Have you ever wondered if you’re spending the “right” amount of money on the food you buy for your family? I bet you have! We’re going to get into how to make a food budget, how to know if you’re being realistic, and talk about why where we shop has become a status symbol for so many of us.
Creating and sticking to a food budget is one of those things that we feel like we should do as adults. And honestly, it’s a necessity for any of us managing household expenses, but it can be so hard to get a grip on expenses and feel like we know where our money is going. It can also be more confusing when you factor in the cultural status that shopping at certain stores affords us—I mean, have you ever stopped to think about why you love shopping where you do? It’s actually a really interesting exercise!
How to Make a Food Budget
For me, coming up with my food budget takes these factors into consideration:
- How many people are in the family and their ages.
- How many meals do those people eat at home.
- How many meals a week are typically eaten at a restaurant (or as takeout).
- Do we have priorities in terms of organic and sustainable food.
- Which stores are we able to shop at.
- How much meat do we like to eat each week.
- What’s my range of available income to use towards my food expenses.
- Which lower cost pantry staples can I use each week to allow more funds for fresh produce, dairy, and meat.
TIP: I use the YNAB budgeting software, which is so helpful in tracking and allocating funds for every sort of expense in my budget.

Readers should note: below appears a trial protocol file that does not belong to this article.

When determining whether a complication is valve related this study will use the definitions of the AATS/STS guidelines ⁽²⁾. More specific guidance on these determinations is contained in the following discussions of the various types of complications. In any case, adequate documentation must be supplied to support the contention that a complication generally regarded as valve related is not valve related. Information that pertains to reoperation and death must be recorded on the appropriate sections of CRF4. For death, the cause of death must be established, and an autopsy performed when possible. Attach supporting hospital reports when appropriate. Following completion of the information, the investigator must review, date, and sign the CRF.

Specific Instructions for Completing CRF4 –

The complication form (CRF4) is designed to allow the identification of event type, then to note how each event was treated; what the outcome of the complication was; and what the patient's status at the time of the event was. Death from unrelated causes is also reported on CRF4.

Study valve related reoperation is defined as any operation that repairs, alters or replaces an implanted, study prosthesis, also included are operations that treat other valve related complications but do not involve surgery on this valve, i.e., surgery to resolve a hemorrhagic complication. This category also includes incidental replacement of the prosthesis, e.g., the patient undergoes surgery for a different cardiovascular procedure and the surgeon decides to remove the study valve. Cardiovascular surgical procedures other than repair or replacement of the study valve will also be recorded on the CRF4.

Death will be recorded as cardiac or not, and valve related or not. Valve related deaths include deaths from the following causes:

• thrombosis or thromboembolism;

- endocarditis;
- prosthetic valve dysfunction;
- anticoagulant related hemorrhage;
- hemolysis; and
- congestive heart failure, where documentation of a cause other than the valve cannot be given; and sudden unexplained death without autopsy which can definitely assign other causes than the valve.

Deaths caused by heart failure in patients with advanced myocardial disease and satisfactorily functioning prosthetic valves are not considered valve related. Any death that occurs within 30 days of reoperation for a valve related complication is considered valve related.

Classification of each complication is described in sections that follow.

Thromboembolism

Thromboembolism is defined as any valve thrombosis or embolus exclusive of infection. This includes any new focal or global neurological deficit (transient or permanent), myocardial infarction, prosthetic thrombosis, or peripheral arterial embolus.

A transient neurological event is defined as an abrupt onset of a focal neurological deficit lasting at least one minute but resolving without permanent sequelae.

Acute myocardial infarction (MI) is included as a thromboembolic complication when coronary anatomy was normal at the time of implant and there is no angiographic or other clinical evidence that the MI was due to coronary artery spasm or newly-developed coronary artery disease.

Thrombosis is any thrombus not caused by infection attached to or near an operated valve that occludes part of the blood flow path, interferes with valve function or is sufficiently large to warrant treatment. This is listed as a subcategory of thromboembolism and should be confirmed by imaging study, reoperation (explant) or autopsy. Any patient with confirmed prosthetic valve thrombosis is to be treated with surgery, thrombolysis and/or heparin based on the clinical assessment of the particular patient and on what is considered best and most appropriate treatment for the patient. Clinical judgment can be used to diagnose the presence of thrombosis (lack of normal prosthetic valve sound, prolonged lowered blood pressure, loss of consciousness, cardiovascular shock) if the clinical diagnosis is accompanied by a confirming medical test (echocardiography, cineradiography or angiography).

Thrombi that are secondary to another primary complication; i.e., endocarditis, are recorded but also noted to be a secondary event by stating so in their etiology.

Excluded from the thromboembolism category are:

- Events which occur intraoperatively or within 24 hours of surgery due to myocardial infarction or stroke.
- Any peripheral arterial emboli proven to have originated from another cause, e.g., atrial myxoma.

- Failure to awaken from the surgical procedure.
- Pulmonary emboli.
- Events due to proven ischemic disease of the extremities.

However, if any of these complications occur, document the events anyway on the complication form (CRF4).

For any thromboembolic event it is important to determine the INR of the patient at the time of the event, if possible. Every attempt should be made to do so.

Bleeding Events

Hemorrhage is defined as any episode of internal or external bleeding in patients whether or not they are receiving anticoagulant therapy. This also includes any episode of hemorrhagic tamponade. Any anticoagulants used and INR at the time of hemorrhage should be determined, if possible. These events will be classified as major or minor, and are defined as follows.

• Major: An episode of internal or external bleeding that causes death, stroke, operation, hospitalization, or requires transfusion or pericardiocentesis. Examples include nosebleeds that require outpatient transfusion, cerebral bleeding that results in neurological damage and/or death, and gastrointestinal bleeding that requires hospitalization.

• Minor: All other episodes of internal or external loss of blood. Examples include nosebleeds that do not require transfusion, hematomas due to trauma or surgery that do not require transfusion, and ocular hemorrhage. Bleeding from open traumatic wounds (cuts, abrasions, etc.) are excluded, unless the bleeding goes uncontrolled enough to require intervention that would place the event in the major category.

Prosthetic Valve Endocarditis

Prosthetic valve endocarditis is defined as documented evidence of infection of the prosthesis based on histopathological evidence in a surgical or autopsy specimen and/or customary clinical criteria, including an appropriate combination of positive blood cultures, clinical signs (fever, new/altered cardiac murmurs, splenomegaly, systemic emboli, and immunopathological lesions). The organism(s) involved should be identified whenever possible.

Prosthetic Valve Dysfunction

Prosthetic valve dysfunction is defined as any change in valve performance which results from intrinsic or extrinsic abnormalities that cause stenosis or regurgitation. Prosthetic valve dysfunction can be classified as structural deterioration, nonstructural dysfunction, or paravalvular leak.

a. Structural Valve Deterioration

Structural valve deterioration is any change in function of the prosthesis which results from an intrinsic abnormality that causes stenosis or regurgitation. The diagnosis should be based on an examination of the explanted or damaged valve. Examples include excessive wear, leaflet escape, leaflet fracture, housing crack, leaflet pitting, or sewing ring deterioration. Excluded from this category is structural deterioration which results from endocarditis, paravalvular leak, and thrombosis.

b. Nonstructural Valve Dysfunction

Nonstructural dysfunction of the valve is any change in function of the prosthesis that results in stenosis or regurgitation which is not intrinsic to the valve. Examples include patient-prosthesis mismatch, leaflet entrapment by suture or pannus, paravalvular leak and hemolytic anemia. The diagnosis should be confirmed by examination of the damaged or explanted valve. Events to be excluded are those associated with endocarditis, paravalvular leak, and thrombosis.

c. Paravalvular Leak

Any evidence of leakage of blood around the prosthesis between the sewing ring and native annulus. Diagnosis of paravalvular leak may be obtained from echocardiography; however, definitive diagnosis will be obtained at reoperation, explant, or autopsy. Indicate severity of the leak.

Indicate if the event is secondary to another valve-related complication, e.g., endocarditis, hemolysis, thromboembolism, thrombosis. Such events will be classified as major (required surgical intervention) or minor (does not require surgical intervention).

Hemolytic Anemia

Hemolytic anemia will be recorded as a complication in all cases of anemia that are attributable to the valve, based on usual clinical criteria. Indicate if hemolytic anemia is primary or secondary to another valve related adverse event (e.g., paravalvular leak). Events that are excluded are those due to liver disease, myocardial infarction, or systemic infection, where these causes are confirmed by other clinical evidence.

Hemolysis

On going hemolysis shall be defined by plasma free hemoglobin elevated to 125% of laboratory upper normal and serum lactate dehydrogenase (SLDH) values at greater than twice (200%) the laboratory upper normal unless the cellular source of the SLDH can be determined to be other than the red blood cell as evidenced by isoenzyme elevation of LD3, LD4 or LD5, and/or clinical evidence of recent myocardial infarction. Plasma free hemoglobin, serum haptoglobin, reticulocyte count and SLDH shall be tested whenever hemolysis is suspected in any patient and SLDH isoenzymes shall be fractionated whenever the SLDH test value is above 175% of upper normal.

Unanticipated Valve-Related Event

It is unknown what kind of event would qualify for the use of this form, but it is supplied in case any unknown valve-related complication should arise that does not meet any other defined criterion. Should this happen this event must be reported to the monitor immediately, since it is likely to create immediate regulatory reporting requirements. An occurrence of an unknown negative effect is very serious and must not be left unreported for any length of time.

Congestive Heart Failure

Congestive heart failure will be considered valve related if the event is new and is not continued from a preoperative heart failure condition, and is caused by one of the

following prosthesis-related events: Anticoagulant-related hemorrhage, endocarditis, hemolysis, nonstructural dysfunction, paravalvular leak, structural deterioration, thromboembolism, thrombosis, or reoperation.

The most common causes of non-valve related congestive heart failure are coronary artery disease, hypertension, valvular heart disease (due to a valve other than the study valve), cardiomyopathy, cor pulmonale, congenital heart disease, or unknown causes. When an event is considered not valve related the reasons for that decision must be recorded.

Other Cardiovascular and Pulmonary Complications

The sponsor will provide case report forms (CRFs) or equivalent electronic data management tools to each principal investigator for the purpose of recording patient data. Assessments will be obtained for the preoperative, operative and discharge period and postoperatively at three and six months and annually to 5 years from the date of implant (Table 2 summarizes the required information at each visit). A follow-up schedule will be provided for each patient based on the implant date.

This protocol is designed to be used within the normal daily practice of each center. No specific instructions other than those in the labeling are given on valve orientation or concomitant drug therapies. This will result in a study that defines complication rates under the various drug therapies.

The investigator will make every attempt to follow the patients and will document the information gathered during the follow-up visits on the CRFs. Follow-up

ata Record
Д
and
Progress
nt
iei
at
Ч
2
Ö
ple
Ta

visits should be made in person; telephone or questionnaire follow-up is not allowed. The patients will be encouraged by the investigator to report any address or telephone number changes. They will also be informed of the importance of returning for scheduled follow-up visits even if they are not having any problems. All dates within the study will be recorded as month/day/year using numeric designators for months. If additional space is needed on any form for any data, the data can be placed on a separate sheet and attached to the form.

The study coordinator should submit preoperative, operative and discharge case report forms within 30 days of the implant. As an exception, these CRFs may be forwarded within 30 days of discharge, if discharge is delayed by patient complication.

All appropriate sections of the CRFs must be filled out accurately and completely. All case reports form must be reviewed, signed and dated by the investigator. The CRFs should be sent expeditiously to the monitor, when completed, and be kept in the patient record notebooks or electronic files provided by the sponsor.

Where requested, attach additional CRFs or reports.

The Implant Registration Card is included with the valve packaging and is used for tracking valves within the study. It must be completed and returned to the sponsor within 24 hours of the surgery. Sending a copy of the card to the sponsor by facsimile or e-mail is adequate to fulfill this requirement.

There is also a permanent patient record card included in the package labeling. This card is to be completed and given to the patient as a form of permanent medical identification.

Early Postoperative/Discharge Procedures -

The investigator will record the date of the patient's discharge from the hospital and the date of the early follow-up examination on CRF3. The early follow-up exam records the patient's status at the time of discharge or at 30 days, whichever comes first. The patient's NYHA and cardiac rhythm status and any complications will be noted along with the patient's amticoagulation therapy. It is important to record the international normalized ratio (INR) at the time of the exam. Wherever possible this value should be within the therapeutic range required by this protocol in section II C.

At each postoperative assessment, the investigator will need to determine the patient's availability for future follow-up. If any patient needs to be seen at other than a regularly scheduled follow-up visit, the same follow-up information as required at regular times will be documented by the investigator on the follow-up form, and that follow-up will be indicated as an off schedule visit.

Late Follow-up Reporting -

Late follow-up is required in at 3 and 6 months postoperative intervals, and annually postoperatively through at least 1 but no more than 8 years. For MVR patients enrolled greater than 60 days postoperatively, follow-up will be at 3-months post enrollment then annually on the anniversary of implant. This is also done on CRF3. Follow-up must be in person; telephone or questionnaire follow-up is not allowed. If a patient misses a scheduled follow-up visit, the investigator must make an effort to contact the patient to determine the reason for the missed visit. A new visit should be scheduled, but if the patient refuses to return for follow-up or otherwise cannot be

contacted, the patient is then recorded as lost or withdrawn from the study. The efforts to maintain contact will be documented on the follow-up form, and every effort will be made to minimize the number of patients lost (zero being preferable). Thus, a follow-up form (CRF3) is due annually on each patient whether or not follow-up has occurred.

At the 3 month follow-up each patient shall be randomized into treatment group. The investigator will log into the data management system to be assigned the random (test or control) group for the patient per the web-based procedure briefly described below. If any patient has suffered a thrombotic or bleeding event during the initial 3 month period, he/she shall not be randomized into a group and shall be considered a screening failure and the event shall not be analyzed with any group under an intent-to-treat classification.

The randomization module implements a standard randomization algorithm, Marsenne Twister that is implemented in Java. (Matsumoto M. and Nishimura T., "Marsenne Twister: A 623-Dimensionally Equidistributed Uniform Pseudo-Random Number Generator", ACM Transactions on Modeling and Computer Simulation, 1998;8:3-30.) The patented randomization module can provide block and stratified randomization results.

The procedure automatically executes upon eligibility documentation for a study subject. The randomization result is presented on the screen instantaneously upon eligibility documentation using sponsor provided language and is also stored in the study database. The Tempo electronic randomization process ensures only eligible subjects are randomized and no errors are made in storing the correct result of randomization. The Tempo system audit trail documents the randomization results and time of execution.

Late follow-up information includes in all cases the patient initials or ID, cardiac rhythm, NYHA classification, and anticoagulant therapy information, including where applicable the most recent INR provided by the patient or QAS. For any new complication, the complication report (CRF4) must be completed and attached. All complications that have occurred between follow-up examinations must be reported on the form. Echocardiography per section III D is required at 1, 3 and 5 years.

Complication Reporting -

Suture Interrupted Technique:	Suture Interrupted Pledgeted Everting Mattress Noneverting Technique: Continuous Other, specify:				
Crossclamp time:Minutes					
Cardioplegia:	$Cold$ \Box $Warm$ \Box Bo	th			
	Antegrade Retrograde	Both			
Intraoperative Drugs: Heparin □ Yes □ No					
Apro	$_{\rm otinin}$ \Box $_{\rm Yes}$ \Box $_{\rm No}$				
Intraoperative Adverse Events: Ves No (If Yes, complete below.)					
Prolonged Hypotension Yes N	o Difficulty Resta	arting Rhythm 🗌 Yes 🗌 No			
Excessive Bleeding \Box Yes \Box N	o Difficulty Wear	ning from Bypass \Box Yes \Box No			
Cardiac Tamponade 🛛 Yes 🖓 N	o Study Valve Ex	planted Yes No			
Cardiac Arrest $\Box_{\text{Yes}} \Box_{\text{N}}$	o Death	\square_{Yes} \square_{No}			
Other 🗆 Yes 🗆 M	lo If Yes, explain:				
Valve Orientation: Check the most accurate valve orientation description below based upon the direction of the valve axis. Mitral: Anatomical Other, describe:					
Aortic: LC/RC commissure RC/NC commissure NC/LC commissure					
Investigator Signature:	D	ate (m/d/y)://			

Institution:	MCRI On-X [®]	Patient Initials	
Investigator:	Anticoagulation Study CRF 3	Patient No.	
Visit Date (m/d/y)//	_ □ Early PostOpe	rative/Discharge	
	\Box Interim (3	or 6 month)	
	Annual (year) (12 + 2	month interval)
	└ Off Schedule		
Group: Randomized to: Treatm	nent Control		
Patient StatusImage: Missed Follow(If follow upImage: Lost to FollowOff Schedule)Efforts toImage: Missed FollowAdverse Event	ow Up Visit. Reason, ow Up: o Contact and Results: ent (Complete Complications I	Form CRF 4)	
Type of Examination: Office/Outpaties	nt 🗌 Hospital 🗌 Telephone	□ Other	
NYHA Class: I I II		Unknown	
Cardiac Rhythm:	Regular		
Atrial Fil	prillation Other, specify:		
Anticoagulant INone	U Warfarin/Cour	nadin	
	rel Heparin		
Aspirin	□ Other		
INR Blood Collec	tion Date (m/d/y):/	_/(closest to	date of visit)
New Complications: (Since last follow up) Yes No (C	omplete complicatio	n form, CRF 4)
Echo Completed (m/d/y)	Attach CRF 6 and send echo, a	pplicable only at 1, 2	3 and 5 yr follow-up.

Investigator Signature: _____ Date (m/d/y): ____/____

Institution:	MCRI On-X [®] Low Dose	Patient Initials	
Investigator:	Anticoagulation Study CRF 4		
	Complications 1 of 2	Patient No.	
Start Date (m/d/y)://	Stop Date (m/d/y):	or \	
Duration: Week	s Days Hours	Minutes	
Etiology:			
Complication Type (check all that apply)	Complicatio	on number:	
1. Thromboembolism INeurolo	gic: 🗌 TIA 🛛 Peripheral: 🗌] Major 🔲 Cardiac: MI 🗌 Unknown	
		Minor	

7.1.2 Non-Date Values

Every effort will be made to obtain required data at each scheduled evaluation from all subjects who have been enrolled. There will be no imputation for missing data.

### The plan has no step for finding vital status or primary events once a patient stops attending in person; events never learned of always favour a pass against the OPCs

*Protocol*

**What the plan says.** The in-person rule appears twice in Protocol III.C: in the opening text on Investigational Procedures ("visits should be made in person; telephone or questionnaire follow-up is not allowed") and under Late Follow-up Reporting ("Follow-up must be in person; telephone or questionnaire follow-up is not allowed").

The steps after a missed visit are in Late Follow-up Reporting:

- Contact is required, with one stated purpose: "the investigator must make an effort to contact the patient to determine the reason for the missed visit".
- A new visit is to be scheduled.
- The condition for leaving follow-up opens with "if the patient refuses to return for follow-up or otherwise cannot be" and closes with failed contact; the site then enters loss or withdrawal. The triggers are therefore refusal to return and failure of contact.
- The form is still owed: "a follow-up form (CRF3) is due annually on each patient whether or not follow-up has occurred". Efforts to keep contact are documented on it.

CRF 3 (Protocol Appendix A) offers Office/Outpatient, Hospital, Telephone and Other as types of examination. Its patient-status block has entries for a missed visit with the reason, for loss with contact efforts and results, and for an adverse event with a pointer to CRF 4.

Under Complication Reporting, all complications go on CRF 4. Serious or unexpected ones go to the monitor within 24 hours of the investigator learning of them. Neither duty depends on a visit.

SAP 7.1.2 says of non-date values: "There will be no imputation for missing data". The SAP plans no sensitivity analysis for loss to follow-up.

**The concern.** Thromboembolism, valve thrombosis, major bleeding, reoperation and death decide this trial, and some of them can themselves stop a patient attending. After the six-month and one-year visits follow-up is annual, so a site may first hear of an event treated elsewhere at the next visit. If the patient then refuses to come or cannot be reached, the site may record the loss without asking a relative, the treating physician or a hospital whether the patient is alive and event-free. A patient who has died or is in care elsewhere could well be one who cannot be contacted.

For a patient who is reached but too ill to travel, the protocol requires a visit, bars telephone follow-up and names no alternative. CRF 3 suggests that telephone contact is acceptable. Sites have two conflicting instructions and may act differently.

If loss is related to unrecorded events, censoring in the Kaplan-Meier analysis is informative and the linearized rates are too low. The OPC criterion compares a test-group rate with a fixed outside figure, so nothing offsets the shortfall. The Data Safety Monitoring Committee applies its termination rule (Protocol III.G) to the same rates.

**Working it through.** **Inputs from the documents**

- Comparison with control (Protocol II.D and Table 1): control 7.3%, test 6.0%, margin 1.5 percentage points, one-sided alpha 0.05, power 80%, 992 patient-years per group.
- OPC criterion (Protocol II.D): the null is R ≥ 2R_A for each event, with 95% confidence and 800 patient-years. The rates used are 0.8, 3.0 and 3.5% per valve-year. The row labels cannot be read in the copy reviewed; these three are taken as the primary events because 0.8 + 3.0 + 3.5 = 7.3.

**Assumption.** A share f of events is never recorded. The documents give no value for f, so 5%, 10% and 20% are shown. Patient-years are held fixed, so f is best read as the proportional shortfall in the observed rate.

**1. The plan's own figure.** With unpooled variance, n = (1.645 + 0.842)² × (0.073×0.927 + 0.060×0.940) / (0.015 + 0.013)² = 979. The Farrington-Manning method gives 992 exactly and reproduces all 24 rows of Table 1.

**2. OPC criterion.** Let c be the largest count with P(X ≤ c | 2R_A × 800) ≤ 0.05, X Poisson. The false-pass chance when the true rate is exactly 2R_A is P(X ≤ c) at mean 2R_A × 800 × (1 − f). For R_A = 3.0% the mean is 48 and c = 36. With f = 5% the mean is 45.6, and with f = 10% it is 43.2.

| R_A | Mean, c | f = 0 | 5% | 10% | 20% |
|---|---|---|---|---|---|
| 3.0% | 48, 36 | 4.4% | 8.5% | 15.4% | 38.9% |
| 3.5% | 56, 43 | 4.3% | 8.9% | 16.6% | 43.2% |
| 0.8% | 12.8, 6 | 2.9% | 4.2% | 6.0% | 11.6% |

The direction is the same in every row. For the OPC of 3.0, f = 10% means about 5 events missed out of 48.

Food Budget Calculator
If you want to try calculating what your food budget should be, you can try using this calculator from Iowa State, which is based on data from the USDA as a place to start. (It’s such a fun tool to play around with!)
USDA Food Budget
Did you know that the USDA releases a food plan each month that shows the average cost of feeding a family at home? These are the figures that feeding a family should cost if you’re doing all meals at home and eating based on the principles in MyPlate. There are a few different levels of the plan including Thrifty, Low-Cost, Moderate, and Liberal, and it’s broken down further by the number of people in your house.
This doesn’t adjust for where you live or where you shop, but it’s VERY eye opening when it comes to the actual cost of food. It actually helped me to relax a little bit about what I’ve been spending on food—especially in the context of food being a very important part of my family’s health and wellness. (And since we like to use our food dollars to support sustainable farming and local farmers when we can, which can cost more.)
Definitely take a look at this if you feel like you’re spending too much just for some perspective on what might be normal. (P.S. The calculator above this image is based on this data!)
How to Save Money on Groceries
While we did discuss how we find it interesting that slashing food budgets and saving on food has become a status symbol in some circles, there are many of us with real needs to cut costs. And the cost of food can so quickly spiral! To help with that, I did compile my best tips for saving money on groceries to give you some practical ideas.
Remember that the cost of food will vary, and will sometimes vary a LOT, depending on where you live and the options for buying that you have access to.
Links from the Episode
P.S. I’m also happy to answer any questions about my disappearing gluten intolerance if anyone has any!